Bidder Information Center
Step 1. Courthouse sale.
The tax sale is conducted at the County Courthouse, either on the county courthouse steps, or in another place designated by the Clerk of Court (if you are not sure where to go, ask the Clerk’s office where foreclosure sales take place).
The person conducting the sale will start the bidding at a certain price to cover back taxes and foreclosure costs. Anyone at the sale may ‘raise’ this opening bid, and any raised bid may in turn be raised by another party at the sale, just like an auction. If the last bid submitted is not raised by any other party at the sale, the sales person will announce the last bidder as the winner, and will require the winning bidder to immediately tender a 5% deposit of their bid, or $750.00, whichever is greater. Please note that this tender must be made in cash or certified funds; personal checks cannot be accepted.
The sale at the courthouse usually takes anywhere between 5 to 30 minutes, depending on how many bidders attend the sale.
Step 2. Upset bid period.
The winner at the Courthouse sale is not necessarily the person who will end up buying the property. This is because state law allows an “upset bid” period of 10 days after the foreclosure sale. During this upset bid period, any party can file an upset bid with the Clerk of Court. Any upset bid filed must be:
- 5% or $750 (whichever is greater) than the previous bid (in other words, no upset bids for just $1.00 more!);
- Tendered with a cash or certified deposit of 5% of the upset bid amount, or $750, whichever is greater.
- Made no later than 10 days after the Courthouse sale, OR no later than 10 days from the last upset bid filed.
It is possible for many upset bids to be filed in a foreclosure sale: The winning bidder at the Courthouse sale has his bid upset by an upset bidder 8 days later; then that upset bidder has her upset bid raised by someone else, and so on. Eventually however the bid gets raised to a point high enough where no one wants to raise it further. State law is designed this way, in order that the maximum value be obtained for the property being foreclosed. Still, many properties end up selling for a price that can be substantially lower than the market value of the property.
If you paid a bid deposit of 5% or $750 on a bid that is later upset, you are entitled to a return of the full bid deposit from our office, or the Clerk of Court.
Step 3. Close of bid period.
After 10 days pass with no further upset bids being filed, the bid process is closed, and the last and highest bidder is deemed to be the final winning bidder. As the attorney for the County, we will inform you of this, and also at that time require you pay us your bid amount, either in cash, certified funds, or attorney’s trust account check.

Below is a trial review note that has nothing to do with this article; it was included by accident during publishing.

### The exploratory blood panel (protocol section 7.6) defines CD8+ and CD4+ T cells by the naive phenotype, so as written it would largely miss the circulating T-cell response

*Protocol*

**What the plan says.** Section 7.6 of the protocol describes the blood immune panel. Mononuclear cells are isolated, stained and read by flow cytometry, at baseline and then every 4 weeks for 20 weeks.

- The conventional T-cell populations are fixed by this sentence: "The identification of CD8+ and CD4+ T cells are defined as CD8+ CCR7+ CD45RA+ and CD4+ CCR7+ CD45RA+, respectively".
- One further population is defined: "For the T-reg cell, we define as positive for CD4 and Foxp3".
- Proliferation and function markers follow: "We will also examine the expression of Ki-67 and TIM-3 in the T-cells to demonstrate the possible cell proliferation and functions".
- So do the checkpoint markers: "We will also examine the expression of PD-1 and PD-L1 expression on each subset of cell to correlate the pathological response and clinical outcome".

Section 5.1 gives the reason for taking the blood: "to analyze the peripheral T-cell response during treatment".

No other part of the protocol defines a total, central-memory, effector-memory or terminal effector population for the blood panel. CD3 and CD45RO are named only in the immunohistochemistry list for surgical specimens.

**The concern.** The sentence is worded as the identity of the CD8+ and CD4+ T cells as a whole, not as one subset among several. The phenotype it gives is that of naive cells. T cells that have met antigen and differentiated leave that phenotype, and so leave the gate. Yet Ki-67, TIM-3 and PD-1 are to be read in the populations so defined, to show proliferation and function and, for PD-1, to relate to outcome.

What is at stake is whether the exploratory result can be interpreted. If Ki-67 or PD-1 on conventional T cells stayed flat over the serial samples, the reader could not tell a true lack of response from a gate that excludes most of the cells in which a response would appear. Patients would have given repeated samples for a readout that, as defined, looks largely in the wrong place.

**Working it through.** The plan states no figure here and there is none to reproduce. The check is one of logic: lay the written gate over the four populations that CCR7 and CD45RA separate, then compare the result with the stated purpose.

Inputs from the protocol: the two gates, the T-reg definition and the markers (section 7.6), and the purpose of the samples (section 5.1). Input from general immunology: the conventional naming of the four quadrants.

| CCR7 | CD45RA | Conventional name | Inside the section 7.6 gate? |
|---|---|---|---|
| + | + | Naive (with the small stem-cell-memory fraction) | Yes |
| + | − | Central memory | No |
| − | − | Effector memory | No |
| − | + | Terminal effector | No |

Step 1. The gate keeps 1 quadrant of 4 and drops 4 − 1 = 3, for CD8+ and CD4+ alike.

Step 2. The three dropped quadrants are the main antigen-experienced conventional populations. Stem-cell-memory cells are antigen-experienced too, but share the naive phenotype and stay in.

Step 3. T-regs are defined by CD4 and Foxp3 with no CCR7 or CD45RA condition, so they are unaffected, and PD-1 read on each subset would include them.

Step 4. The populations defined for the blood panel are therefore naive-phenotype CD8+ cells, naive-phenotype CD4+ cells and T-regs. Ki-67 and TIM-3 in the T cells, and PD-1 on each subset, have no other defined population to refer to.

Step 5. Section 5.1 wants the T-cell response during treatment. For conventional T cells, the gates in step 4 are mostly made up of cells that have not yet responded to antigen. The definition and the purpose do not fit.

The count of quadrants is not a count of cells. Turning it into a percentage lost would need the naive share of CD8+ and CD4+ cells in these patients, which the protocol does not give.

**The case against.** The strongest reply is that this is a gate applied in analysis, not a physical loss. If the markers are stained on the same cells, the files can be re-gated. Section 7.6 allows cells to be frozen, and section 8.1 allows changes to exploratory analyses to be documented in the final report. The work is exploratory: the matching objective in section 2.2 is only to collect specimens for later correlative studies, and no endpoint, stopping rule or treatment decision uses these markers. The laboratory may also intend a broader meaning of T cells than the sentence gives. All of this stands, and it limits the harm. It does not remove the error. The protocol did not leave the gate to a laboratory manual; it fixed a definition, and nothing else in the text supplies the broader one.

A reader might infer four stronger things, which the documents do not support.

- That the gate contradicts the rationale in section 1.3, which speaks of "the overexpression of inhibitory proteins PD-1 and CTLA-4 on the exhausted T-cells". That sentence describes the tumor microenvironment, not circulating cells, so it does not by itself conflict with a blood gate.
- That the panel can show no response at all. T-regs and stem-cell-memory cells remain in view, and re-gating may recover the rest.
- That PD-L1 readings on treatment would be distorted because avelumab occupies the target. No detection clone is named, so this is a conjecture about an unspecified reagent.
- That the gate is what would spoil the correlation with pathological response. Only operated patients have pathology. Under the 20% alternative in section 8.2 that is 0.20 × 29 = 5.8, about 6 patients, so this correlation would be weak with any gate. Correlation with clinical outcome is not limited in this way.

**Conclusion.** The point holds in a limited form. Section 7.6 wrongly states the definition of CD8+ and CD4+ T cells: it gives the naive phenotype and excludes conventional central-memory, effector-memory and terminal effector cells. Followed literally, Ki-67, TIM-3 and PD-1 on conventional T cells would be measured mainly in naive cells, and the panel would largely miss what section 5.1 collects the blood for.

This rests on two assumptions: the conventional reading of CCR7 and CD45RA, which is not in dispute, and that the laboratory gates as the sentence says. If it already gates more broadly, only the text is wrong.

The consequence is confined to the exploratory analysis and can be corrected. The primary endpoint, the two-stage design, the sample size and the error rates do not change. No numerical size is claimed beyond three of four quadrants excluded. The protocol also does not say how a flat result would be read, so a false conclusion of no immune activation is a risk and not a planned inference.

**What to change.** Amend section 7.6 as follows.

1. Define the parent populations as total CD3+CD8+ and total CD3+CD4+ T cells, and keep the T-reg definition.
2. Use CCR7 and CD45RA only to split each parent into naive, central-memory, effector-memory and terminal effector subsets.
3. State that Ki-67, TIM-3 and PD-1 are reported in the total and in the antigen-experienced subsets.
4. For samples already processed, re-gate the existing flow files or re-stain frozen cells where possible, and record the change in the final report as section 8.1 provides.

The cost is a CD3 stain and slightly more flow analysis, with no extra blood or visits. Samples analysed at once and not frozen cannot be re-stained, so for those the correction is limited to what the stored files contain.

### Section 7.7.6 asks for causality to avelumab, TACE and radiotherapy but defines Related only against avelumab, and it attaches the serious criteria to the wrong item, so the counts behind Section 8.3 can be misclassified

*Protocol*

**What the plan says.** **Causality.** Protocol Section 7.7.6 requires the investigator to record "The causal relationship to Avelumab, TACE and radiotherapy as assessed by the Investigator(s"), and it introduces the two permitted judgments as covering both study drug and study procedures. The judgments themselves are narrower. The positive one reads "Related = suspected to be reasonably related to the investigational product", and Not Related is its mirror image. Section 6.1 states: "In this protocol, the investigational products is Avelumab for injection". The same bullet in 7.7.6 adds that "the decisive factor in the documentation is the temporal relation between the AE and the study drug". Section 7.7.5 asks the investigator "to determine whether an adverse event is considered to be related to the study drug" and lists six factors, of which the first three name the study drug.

- If we are holding your bid deposit you gave to us at the Courthouse sale, we will apply this money towards your bid amount.
- If the Clerk of Court is holding your bid deposit made for an upset bid you filed with the Clerk, we cannot apply this amount to your bid amount. You must tender the full bid price to us, and when this is done, the Clerk of Court will return your bid deposit back to you.
We require that your purchase funds be tendered to us no later than 2 weeks after we have informed you that you are the winning bidder.
Step 4. Confirmation of Sale.
After you have tendered your bid monies, we will file a Motion for Confirmation of Sale with the Court. This is largely a formality, but it takes usually 10 days or so, and we cannot give you your deed to the property as the winning bidder until the Court has officially confirmed the sale.
Step 5. Commissioner’s Deed.
After you have tendered your funds, and the Court has confirmed the sale, we will send you a Commissioner’s Deed to the property, usually the day after the sale is confirmed. It is your responsibility to see that your deed is recorded with the County Registrar, and you should do this as soon as possible.
It is vital that all tax foreclosure tax sale auctions are free from collusion, bid rigging, and any other activity designed to suppress the final outcome of the auction. The expectation for tax foreclosure auctions is that free and open competition exists in bidding at all times. For the process to work, private individuals and organizations participating in the bidding process must do so independently. When competitors collude or engage in bid rigging, they are subject to criminal prosecution by the Antitrust Division of the United States Department of Justice, and/or local prosecution. The relevant North Carolina Statute is G.S. 75-1, the Unfair Trade Practice Act (UTPA). This can be enforced by individuals; or by the NC Attorney general or the local District Attorney. Civil and criminal penalties are assessed for violations; criminal violations are a felony.